I couldn't remember having said "I love you" to him since kindergarten
We’d had a distant relationship for years. He could never seem to understand me; I couldn’t (or wouldn’t?) understand him.
I just couldn’t talk to my father. He was preoccupied with five children, a long commute, upkeep of the house. In my immaturity I felt his lack of emotion meant he didn’t love us.
He could be negative. He could get angry. I was self-absorbed and stubborn, and we kept butting heads.
Thankfully, with maturity came a different perspective. Coming back to the Church opened my eyes to seeing him, and myself, differently. I bothered to take the time to see things about him that I hadn’t noticed before, and I came to the realization that — surprise! — I wasn’t the easiest child to raise.
For his birthday a few years before he died, I wrote my Dad a letter. I couldn’t remember having said “I love you” to him since maybe scrawling it on a card in kindergarten.
I want to say Happy Birthday by telling you how grateful I am that you’re my father. I want to thank you for so many things I foolishly never thanked you for.
The two sweltering days painting my bedroom a hideous shade of green after my hounding you for weeks.
All the times you’d interrupt what you were doing to drive me to a friend’s house. I remember asking you to pick me up late at night. I’d hear, “That’s pretty late. Your mother and I are just about asleep then.” But then, “Well, OK, if you’re having a nice time, OK, I’ll be there.“
All the times you walked me a few blocks to CCD when I was in high school. Even though times were safe and you’d rather have been in your favorite chair, you made sure my faith formation continued.
All the times you reminded me what foods I couldn’t eat because of my allergies. When I came home from trick-or-treating, you’d always say, “Remember you can’t have any chocolate, Patty. I’m sorry, I wish you could. But I’ll help you out by taking it off your hands for you!” Your corny jokes still make me smile!
Saying grace before dinner. As we kids were diving into our food, you’d often say, “Hold on, we say grace first.” It was such an example of gratefulness to God. Meaningless to me then. Powerful to me now.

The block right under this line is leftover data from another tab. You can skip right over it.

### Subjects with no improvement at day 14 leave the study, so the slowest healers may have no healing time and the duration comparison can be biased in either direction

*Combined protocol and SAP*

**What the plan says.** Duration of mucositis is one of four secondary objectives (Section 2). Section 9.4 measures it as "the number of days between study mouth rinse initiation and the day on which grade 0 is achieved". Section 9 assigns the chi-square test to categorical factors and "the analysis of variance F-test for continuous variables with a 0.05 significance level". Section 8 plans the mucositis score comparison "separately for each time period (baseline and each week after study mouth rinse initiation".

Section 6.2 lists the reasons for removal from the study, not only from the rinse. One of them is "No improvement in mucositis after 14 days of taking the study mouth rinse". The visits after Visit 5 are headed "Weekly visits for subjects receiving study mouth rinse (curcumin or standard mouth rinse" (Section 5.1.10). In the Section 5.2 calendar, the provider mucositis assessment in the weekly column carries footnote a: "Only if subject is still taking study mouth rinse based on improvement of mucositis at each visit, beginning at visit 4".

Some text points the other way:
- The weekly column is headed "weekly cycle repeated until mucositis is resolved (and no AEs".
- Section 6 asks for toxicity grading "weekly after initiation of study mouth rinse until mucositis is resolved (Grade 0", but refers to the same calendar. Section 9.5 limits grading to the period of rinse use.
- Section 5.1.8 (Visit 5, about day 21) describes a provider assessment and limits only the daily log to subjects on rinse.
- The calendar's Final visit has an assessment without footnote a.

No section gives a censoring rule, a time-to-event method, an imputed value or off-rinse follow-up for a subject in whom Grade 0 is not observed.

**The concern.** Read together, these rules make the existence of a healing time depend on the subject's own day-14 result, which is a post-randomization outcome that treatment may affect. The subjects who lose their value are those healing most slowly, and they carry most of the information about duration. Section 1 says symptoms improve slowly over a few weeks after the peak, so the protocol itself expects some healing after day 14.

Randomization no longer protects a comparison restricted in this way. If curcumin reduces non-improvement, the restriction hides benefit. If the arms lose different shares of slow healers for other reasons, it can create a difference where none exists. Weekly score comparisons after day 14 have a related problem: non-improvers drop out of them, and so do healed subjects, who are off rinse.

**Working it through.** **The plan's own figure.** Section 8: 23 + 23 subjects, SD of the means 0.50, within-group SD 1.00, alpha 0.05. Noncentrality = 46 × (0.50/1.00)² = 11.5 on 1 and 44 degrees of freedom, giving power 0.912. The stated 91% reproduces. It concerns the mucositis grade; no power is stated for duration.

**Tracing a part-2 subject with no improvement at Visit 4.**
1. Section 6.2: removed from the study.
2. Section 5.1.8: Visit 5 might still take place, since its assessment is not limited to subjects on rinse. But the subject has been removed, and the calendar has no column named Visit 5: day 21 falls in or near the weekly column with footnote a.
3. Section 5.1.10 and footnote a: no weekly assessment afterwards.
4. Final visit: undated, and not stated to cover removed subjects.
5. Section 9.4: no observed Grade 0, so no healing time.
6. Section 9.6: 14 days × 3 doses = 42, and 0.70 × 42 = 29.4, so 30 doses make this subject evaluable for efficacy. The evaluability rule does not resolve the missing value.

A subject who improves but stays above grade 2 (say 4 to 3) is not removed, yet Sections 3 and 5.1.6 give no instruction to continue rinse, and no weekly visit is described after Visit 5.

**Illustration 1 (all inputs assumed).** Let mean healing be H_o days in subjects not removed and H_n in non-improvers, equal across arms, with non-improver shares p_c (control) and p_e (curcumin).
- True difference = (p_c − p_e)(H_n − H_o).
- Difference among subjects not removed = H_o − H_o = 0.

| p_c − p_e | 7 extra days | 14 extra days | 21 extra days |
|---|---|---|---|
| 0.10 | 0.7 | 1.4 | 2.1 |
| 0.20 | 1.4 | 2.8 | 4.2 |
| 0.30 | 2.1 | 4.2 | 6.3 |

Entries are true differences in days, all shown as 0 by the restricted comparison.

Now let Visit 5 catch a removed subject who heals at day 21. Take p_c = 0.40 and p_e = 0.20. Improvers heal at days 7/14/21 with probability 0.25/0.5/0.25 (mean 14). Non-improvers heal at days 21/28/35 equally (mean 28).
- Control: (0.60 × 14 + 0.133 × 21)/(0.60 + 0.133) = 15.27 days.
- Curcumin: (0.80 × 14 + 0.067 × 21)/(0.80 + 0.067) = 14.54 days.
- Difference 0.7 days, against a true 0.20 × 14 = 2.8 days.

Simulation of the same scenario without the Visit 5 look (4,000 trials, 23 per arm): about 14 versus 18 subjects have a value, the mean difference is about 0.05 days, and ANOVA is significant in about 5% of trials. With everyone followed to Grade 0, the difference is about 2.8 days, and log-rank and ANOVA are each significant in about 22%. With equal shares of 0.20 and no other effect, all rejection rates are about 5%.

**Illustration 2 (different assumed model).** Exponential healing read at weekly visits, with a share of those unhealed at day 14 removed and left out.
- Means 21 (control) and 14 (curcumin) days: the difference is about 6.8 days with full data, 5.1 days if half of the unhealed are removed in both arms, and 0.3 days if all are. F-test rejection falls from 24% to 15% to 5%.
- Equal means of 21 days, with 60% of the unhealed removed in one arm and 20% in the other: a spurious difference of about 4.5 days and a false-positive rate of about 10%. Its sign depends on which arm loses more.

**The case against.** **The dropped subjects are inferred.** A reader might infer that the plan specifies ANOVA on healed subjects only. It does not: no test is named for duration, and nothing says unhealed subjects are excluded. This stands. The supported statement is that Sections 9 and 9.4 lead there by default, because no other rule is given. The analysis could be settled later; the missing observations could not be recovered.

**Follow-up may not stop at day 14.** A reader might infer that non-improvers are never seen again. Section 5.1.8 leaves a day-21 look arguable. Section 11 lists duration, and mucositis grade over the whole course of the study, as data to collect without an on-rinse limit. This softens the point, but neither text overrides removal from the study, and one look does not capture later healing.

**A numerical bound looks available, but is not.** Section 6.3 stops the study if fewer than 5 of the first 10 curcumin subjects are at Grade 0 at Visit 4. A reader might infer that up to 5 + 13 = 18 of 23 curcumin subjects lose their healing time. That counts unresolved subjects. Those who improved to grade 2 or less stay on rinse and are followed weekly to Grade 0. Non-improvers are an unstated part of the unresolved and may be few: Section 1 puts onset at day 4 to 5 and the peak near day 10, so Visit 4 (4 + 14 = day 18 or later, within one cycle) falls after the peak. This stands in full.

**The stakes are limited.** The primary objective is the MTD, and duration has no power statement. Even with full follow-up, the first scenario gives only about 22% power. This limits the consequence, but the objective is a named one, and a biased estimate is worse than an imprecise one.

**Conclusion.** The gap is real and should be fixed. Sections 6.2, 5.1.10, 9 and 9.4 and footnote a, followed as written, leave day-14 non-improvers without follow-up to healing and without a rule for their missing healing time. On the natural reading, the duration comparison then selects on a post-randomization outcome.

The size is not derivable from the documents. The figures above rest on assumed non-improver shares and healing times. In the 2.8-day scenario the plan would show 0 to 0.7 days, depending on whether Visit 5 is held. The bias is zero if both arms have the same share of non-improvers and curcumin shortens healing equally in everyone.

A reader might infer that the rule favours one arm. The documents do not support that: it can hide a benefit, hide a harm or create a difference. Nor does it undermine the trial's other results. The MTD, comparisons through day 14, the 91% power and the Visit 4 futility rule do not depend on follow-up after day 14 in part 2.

When I wanted to quit swimming lessons you just wouldn’t allow it. You were there when twice I failed the beginner test, assuring me that some things come more naturally for some than for others.
My love of the beach and our National Parks comes from you. I remember your saying, “We’re so fortunate to live near the beach!” and “Why travel overseas if you haven’t seen our National Parks yet?” How great it’s been to introduce my boys to our awesome parks.
My love of photography! Those family photos capturing memories of First Communions, Confirmations, ball games, birthday parties, and Christmases all showed your devotion to your family and sentimentality. Now my boys tease me about endless picture taking.
So many times I was about to drive somewhere and you’d check the oil and the air. I can see you getting out a map on the kitchen table and marking the best route. “Drive safely. If you have any problem, just call me,“ you’d say.
The moral lessons you instilled by helping others. The time you rushed over to a neighbor’s house when she shouted that her basement was flooding. Thirty years later that woman remembered that incident and told me how you searched for the water turn-off valve and spent two hours hauling out soaked stuff. All the Sundays I saw you put an envelope in the church basket, carefully budgeted for (the envelope sat in a prominent place on your dresser all week). Bringing an elderly neighbor to church and your devotion to your elderly mother. I remember going with you to her house on Saturdays to “justdo a few jobs for Nana.“
Your love of words. You were always learning the definition of a word you were unsure of. I still have your huge dictionary from your college days, 1940-44. Today I find myself using my dictionary app and think how you would’ve loved it!
I remember Mom listening to a transistor radio in the basement laundry room propped on the washing machine. You decided to make a shelf for it, and got to work. It was the simple acts like this that showed me how much you loved Mom.
And most of all, raising us Catholic! I sure didn’t appreciate it for years, but I do now! I realize now how much more important is the faith over any job, “happiness,” and even health. What more crucial goal can there be than heaven? Your rosary beads were always by your bedside and I never saw you without your Miraculous Medal. I’m so very grateful to be Catholic!
I love you Dad.
I didn’t know how he would react, and I watched his face as he read. He had both tears and a laugh or two, and as he finished, he said, “I love you too!” Except for when my mother died, I’d never seen my father cry. He loved us not with words, but in practical ways.
Three years ago, when my dad died, I came across this letter that he’d saved. I was glad all over again that I’d written it.